Improve employee participation with these 7 reflections for meetings

Image of five thought bubbles to represent reflection meetings. Poll Everywhere

Employee participation is a vital element of the modern workplace. It’s essential to a highly effective team. However, it’s also one of the most challenging aspects of employee engagement.

Most employees may not participate because they’re either worried about how their peers might perceive them or the work culture doesn’t actively encourage it. To avoid this, regular reflections for work meetings can help them feel seen and heard.

Reflections allow employees to process past projects or experiences and then carve a path forward. Moreover, when organizations conduct team meetings for reflection, they build alignment, prioritize shared goals, and identify better ways to work together.

In this article, we’ll discuss the concept of reflections, why they’re important, and reflection questions to ask.

What are reflections?

Reflections are short exercises encouraging team members to reflect on their past experiences from multiple perspectives. When reflecting, you offer short responses to a question or prompt someone has asked you.

These questions and prompts act as a simple way to boost participation in workplace meetings by encouraging people to voice their opinions. They can be conducted as one part of a broader meeting, or you can set up specific meetings only for this purpose.

Most meetings tend to have one of three goals: brainstorm ideas, rectify ongoing issues, or make decisions. But a reflection meeting serves a different purpose. It’s a more personal setting where employees can share their approaches, thoughts, and emotions behind a specific task.

Typically, in these meetings, there are four dedicated roles:

  • Timekeeper: Ensures that everybody stays on schedule and unnecessary discussions don’t eat up too much time
  • Learner: Shares their experiences (Note: reflection meetings can have more than one learner present)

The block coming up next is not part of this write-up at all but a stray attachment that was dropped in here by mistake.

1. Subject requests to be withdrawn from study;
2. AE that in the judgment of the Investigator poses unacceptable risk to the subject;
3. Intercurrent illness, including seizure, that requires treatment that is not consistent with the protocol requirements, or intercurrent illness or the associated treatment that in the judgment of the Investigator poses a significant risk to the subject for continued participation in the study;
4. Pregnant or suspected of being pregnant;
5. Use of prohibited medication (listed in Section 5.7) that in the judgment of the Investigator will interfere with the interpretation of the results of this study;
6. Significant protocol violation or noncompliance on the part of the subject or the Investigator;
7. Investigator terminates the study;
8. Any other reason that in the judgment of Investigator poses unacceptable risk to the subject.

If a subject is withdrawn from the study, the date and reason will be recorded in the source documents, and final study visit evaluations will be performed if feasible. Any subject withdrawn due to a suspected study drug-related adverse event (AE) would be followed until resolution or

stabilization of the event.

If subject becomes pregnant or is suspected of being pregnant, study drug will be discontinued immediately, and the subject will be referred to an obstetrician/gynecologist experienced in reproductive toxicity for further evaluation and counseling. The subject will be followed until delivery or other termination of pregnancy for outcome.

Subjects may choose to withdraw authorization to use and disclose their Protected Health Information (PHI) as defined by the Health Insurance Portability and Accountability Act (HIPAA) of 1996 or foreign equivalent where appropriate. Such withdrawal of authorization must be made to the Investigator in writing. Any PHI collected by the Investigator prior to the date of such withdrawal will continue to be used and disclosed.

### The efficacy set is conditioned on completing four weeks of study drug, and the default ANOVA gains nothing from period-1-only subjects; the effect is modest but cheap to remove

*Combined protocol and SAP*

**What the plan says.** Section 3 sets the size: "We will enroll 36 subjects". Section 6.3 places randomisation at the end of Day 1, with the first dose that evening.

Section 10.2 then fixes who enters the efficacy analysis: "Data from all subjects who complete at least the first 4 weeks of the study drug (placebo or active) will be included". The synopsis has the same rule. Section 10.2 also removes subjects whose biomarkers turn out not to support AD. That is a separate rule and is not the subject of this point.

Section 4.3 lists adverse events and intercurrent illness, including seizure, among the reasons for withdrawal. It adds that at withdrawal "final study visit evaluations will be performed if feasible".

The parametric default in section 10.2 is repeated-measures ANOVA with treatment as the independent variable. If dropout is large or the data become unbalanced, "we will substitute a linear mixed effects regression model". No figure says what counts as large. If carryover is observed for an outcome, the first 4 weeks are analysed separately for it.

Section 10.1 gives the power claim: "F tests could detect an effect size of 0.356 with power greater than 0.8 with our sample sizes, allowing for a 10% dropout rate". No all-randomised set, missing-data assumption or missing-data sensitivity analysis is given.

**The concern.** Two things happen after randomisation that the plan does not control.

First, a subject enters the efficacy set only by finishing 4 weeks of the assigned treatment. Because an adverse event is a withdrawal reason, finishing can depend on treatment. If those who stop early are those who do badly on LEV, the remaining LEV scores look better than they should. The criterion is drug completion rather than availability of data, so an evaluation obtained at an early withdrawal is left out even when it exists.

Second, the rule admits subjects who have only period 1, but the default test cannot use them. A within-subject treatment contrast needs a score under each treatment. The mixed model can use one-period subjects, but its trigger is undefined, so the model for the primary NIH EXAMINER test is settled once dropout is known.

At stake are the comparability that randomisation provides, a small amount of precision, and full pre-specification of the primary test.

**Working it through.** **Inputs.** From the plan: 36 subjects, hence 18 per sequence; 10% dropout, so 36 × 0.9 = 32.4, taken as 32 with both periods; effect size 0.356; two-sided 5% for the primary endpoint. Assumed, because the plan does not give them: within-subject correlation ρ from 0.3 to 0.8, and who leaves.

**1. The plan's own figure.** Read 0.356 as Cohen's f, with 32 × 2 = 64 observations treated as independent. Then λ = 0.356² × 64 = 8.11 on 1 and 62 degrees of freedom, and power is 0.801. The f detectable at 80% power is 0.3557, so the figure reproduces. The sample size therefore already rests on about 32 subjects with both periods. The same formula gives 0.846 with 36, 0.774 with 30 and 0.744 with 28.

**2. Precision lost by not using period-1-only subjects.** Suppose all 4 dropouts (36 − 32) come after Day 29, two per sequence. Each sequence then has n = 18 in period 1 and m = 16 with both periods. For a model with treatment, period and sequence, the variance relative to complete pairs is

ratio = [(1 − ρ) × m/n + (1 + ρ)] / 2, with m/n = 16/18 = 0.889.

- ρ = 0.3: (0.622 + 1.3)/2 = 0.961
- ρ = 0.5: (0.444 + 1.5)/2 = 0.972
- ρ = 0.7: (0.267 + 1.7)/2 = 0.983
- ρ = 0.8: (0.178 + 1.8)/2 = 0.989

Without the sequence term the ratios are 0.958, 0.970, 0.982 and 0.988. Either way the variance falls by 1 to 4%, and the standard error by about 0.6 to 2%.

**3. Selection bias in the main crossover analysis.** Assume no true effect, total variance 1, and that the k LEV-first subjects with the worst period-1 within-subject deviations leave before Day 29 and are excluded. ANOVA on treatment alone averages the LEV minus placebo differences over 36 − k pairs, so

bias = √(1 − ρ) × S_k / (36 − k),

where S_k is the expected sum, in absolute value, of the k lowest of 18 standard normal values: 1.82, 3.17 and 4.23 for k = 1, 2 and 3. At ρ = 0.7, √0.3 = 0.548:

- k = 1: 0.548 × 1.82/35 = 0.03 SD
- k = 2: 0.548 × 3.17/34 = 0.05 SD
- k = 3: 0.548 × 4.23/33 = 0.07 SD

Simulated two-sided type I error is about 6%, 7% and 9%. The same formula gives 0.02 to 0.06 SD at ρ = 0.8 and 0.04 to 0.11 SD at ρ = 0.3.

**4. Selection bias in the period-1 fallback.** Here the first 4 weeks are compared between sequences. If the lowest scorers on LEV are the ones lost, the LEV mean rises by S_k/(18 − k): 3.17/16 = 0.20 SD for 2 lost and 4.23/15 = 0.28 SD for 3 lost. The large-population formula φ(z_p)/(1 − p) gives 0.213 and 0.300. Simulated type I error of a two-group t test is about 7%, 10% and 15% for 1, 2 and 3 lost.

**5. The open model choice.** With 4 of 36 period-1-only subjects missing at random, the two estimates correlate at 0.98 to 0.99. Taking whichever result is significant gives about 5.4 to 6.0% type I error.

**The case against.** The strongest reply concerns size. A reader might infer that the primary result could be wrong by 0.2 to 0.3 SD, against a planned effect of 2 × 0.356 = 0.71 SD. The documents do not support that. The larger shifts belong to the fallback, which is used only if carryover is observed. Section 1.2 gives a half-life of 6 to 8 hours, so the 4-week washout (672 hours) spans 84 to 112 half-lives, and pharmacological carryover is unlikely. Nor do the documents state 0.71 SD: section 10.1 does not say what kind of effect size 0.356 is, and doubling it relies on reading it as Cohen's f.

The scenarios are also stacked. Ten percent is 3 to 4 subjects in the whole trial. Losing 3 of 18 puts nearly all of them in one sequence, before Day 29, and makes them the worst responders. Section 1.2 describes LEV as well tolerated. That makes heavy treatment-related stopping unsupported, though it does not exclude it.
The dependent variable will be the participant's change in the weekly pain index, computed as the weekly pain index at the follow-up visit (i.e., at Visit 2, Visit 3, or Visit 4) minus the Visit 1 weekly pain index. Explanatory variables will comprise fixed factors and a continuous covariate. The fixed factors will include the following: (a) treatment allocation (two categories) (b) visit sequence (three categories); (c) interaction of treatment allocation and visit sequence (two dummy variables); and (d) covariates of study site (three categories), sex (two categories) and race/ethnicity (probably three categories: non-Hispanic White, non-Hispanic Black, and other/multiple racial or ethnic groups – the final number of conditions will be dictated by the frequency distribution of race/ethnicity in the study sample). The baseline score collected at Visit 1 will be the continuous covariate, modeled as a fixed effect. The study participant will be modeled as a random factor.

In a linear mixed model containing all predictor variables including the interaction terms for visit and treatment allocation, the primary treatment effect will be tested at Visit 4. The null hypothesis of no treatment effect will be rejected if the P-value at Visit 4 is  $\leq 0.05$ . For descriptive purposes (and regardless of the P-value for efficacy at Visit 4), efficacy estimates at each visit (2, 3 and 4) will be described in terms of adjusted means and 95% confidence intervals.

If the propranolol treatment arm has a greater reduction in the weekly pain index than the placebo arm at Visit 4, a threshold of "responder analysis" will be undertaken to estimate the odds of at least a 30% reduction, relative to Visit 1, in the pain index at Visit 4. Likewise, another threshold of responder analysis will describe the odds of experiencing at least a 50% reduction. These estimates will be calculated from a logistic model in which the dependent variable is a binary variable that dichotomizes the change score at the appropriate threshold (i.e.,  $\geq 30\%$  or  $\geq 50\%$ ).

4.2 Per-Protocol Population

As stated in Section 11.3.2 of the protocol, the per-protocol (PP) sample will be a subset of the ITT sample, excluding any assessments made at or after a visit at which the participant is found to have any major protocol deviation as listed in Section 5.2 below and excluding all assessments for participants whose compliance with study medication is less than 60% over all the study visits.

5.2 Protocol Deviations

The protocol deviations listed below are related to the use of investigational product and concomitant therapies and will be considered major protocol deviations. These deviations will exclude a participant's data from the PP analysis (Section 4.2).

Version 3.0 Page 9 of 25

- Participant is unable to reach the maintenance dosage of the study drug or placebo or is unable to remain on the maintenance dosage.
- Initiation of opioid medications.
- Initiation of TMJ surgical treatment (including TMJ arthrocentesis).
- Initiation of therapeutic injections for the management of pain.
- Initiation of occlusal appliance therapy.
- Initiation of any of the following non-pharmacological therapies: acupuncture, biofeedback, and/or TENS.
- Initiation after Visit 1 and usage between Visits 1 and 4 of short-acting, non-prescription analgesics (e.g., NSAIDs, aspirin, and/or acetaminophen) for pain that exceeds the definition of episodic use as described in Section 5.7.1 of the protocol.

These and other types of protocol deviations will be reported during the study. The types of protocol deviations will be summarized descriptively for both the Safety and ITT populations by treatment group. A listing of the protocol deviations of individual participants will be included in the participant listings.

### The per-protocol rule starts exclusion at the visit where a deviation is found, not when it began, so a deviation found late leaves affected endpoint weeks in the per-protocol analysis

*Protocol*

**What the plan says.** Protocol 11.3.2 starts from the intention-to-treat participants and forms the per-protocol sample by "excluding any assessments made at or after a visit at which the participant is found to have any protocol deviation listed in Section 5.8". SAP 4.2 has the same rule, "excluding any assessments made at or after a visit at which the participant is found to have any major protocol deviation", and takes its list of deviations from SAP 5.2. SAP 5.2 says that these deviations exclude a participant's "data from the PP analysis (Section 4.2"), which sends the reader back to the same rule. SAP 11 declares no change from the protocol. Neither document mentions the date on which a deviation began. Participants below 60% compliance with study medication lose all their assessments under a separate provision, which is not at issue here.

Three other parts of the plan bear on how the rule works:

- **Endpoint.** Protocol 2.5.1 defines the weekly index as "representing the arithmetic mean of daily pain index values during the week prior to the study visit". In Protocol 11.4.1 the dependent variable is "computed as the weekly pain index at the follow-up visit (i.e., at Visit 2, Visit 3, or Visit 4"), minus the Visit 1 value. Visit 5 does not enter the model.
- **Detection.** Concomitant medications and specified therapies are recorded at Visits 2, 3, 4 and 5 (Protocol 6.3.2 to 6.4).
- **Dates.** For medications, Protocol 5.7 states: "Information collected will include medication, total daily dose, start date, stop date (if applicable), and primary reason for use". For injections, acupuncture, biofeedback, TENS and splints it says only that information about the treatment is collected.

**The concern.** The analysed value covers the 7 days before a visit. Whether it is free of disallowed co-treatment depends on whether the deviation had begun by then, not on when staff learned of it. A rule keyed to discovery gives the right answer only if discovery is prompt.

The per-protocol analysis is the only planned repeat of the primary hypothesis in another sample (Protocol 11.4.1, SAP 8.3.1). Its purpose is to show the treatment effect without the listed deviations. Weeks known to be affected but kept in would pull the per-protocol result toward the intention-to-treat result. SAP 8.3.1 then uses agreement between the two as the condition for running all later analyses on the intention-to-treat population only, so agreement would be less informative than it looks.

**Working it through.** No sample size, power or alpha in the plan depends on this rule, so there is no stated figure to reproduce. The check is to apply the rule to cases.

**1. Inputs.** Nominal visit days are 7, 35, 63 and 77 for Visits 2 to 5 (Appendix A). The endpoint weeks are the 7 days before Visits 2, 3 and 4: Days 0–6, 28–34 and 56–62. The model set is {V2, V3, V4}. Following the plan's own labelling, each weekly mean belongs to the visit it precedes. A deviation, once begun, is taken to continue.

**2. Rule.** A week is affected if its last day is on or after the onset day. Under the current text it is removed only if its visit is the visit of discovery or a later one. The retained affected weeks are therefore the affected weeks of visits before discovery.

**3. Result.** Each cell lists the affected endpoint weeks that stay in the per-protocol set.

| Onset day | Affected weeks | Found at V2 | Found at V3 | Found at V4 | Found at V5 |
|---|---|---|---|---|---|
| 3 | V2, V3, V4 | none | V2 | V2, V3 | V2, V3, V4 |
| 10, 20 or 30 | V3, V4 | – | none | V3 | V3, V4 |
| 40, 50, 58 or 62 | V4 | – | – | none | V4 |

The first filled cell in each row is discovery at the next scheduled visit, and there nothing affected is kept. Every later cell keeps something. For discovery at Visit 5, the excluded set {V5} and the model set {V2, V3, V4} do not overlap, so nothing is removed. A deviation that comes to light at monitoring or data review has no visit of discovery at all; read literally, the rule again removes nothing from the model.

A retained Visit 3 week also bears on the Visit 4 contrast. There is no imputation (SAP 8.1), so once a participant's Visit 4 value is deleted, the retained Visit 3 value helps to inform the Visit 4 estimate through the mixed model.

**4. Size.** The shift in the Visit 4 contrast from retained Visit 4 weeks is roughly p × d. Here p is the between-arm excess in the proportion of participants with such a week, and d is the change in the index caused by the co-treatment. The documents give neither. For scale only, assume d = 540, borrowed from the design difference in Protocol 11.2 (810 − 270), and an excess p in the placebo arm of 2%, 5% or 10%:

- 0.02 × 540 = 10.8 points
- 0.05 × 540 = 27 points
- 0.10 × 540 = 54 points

• Note-taker: Jots down essential learning points from everybody’s reflections to create a dedicated learning resource
  • Moderator: Facilitate the entire conversation and are responsible for three things: ensuring nobody goes on a tangent, encouraging active participation from every member, and maintaining a positive atmosphere

Why are reflections important for meetings?

There are several reasons why team meeting reflections are important. Let’s take a look at the primary benefits of reflections:

Avoid common bottlenecks

Most teams spend time implementing business objectives—not reflecting on their successes and failures. But, if they take the time to do so, they can prevent common bottlenecks from happening in the first place. They become more proactive about their observations and take the necessary action to resolve them.

David Watkins, Director of Customer Experience/Product Management at EthOS says: “The most important indicator of a productive team is one that is happy and not stressed by issues popping up that could have been avoided if you had the correct processes in place for your team. Looking back at your team’s recent work to improve your operations and discussing milestones achieved can’t be understated.”

Better understanding of individual perspectives

Too often, employees forget to communicate ideas, issues, or decisions concerning their projects. When they fail to communicate their thoughts, it’s hard to understand the thought process behind their decisions.

By encouraging active participation, team members realize varying perspectives, giving them a much more informed outlook on team projects.

Shine light on what happens behind the scenes

Reflections focus on things that go right, not only those that go wrong.

They encourage team members to shine a light on their individual and overall team decision-making process. In turn, this helps everybody else understand the context and thought process behind decisions made by senior team members. Everyone present for the reflection gets to peek behind the curtain and understand the “why” behind their work.

Create an open and collaborative environment

These open meetings tend to be more personal and conversational. They act as a bonding exercise. Team members get to know each other personally and learn from one another’s experiences. They can identify each other’s strengths and weaknesses and assign roles accordingly.

Reflections also encourage a collaborative environment where employees from different teams don’t hesitate to work together. And they don’t hesitate to reach out when they’re going through a difficult time, personally or professionally.